Hellthrasher Productions come back with yet another interesting album. If you had followed the labelâs previous adventures, Resurgency
should not be a new name for you since they shared with Desolator their place on split CD a year ago with the result showing an obvious winner from the Resurgency
side. A year has passed and the Greeks come back with False Enlightenment
, their debut, ready to blast the world of Death Metal.
Playing Old School Death Metal, Resurgency
offer the best from both worlds. On one hand, the band has given part of its allegiance to dark Death Metal a la Immolation
though, and maybe because they hail from Greece, I find similarities between them and other local fellows Dead Congregation. Likewise, Resurgency
build fantastic atmospheres close in essence to those found on Graves Of The Archangles with tracks like, for instance, Mouth of Hades
Still, as much as I enjoy Dead Congregation and similar acts, the real plus of Resurgency
âs sound is their allegiance to US Death Metal from the early 90s. Youâll hear bits of Massacre
, Death and, whatâs in my opinion is their most blatant influence, Napalm Death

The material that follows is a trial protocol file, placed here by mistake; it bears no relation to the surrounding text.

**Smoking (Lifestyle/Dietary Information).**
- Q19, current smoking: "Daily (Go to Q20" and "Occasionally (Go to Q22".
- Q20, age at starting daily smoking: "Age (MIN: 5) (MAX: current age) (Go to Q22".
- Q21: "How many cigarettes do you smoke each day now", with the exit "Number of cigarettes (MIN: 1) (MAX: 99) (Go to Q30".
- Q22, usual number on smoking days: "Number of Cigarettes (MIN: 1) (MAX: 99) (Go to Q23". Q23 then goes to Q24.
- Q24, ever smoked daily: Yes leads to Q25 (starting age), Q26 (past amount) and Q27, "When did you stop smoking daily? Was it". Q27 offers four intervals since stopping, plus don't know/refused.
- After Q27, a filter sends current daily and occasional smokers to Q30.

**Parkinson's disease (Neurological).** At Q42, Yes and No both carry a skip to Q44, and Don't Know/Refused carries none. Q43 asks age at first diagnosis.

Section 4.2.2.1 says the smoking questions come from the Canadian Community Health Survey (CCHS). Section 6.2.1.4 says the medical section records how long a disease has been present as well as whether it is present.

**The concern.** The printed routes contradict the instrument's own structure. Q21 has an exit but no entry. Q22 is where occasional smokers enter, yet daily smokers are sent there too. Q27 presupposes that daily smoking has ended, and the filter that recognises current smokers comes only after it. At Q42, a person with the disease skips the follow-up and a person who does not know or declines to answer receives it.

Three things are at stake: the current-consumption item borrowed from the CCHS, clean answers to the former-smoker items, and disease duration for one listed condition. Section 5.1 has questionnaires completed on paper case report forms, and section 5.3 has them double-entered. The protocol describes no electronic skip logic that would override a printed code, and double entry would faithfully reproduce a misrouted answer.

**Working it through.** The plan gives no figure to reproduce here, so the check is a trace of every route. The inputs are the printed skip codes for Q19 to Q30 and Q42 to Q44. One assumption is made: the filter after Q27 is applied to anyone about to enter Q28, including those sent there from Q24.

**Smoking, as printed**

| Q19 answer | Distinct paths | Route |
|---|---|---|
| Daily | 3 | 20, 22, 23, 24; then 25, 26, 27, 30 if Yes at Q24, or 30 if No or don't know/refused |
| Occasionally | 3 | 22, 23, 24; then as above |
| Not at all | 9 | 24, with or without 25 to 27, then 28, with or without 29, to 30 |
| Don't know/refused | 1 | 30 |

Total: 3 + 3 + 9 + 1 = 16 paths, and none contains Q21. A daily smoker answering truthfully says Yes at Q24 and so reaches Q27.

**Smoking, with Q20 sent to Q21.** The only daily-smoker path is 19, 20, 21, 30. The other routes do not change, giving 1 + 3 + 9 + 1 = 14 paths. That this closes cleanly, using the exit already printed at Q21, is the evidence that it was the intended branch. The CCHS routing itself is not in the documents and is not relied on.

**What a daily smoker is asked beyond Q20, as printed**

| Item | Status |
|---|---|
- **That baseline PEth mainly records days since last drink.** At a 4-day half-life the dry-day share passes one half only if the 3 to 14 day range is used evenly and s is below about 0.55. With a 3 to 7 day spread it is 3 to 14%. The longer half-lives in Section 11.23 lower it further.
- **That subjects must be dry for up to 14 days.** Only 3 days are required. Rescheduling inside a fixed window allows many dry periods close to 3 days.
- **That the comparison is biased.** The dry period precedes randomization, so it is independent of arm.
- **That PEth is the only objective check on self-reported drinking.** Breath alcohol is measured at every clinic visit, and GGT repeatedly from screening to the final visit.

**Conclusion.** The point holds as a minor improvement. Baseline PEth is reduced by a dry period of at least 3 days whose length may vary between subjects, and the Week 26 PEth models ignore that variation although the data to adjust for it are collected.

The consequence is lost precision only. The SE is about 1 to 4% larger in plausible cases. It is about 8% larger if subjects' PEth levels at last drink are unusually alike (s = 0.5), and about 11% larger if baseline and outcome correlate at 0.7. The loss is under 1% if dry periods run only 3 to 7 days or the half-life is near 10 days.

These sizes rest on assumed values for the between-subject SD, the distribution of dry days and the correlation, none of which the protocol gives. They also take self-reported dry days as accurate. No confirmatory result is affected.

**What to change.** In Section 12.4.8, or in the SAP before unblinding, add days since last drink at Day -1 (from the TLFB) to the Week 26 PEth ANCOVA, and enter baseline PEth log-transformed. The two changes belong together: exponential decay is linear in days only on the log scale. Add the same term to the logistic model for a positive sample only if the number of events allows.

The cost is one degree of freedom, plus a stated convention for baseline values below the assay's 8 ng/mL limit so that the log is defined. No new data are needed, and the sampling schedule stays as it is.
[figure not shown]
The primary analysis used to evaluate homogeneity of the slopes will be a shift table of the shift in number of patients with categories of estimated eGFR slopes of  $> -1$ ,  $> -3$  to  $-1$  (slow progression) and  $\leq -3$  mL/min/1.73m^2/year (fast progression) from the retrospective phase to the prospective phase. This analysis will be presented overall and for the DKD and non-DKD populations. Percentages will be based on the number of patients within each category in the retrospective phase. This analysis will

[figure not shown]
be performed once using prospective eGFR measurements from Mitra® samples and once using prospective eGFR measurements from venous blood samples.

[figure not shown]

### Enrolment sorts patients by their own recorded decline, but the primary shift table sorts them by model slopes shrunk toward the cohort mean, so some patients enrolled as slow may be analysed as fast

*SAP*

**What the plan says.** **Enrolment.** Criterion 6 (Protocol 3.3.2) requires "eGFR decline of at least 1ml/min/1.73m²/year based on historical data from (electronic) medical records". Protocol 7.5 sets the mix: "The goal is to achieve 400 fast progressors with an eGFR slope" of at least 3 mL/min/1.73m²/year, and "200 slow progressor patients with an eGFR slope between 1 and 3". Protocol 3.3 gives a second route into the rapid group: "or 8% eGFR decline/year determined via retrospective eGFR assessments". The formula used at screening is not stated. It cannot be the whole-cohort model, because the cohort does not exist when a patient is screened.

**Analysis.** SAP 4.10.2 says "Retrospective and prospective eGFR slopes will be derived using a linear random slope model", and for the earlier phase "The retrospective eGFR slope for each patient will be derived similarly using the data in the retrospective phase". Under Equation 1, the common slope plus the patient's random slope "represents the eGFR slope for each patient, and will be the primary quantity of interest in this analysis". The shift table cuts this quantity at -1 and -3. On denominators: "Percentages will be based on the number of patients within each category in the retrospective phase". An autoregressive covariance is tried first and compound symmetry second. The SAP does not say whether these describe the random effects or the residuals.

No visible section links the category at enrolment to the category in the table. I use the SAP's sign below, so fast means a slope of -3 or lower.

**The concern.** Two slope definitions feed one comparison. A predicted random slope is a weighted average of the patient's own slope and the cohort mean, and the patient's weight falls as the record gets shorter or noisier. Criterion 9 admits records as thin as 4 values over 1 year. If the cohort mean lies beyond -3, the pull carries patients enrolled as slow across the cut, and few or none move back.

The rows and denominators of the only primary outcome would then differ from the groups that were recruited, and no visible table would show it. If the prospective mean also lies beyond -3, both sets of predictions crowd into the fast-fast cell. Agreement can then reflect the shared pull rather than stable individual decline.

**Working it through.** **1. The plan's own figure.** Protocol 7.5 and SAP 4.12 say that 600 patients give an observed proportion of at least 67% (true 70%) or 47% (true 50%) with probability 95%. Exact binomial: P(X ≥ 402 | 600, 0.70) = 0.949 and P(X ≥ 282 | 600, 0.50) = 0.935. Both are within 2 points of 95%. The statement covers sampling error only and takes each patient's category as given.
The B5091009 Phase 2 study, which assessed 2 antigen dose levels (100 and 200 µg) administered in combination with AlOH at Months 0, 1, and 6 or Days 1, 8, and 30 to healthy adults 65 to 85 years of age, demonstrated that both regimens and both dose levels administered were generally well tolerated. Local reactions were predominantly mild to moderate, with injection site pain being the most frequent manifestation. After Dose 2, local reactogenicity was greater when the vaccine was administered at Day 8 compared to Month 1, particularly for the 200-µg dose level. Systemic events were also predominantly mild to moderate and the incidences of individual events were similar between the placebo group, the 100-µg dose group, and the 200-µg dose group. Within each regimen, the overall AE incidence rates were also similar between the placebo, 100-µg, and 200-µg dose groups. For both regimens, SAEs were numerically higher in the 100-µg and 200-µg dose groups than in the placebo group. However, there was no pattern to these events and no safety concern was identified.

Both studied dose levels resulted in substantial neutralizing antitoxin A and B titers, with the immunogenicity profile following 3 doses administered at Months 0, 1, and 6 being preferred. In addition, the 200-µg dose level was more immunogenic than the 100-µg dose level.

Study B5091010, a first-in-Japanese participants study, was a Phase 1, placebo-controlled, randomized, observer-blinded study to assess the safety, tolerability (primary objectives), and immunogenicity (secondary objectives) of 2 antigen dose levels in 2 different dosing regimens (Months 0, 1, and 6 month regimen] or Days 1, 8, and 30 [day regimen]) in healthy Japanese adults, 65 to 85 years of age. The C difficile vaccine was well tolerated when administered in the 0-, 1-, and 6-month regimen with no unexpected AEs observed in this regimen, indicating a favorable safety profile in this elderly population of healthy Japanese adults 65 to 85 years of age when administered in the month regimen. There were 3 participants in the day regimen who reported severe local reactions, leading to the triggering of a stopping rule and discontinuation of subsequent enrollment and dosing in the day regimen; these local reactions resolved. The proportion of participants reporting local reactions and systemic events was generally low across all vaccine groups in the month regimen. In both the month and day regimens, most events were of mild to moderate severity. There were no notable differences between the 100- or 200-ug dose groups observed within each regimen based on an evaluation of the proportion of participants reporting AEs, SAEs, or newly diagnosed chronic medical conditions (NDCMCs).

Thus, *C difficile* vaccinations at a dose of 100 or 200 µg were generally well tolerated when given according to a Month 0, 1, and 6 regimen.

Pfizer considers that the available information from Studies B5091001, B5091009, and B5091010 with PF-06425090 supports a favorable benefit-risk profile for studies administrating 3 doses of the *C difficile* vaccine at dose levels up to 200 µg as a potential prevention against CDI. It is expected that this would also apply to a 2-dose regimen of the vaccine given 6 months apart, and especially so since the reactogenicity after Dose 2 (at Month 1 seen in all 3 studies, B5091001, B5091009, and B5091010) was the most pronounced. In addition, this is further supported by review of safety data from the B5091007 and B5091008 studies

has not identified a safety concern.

. Harmony Corruption
era, of course.
OK, folks, before trolls find it adequate to remind me that Napalm Death
is a British band, the ones that know Harmony Corruption
-- recorded in Tampa, Florida, at the Morrissound Studio by a bloke, whose name some may remember, that shaped the very sound of Death Metal: Scott Burns -- know this is the âAmericanâ album from Napalm Death
. And a landmark for the whole genre. Resugency's False Enlightenment
will give the chills to anyone into Mick Harrisâ drumming, Pintadoâs riffing and, greatly helping in shaping the comparison, Barney and Resurgency
âs John P almost have the same vocals!
Considering how weâre being fed up wagons of mediocre Swedeath lately, this brings welcome change and this rereading of Americaâs golden classics is not only the Greeks paying tribute to a legacy that few remember but also offering a new take on it, on par with it quality wise. As written earlier on, the mix between the more modern evil side of Death Metal a la Dead Congregation and this "resurgency" (haha) of old school US classics is rather exhilarating.
Tracks go on and on and, just like on Harmony Corruption
, you feel condemned to listen to this wall of exquisite brutality till the very end. You'll be left panting, but you'll want some more because this theatrics-free, analog fest of riffs and blasts gets addictive real fast. There is nothing wrong with False Enlightenment
and provided you like any of the aforementioned bands, this is a definitely a must buy. Thinking of it, if this record had been released in 1991 by Earache Records, most people would be worshipping it by now. New times, new trends, but the faith is here. Get your own copy.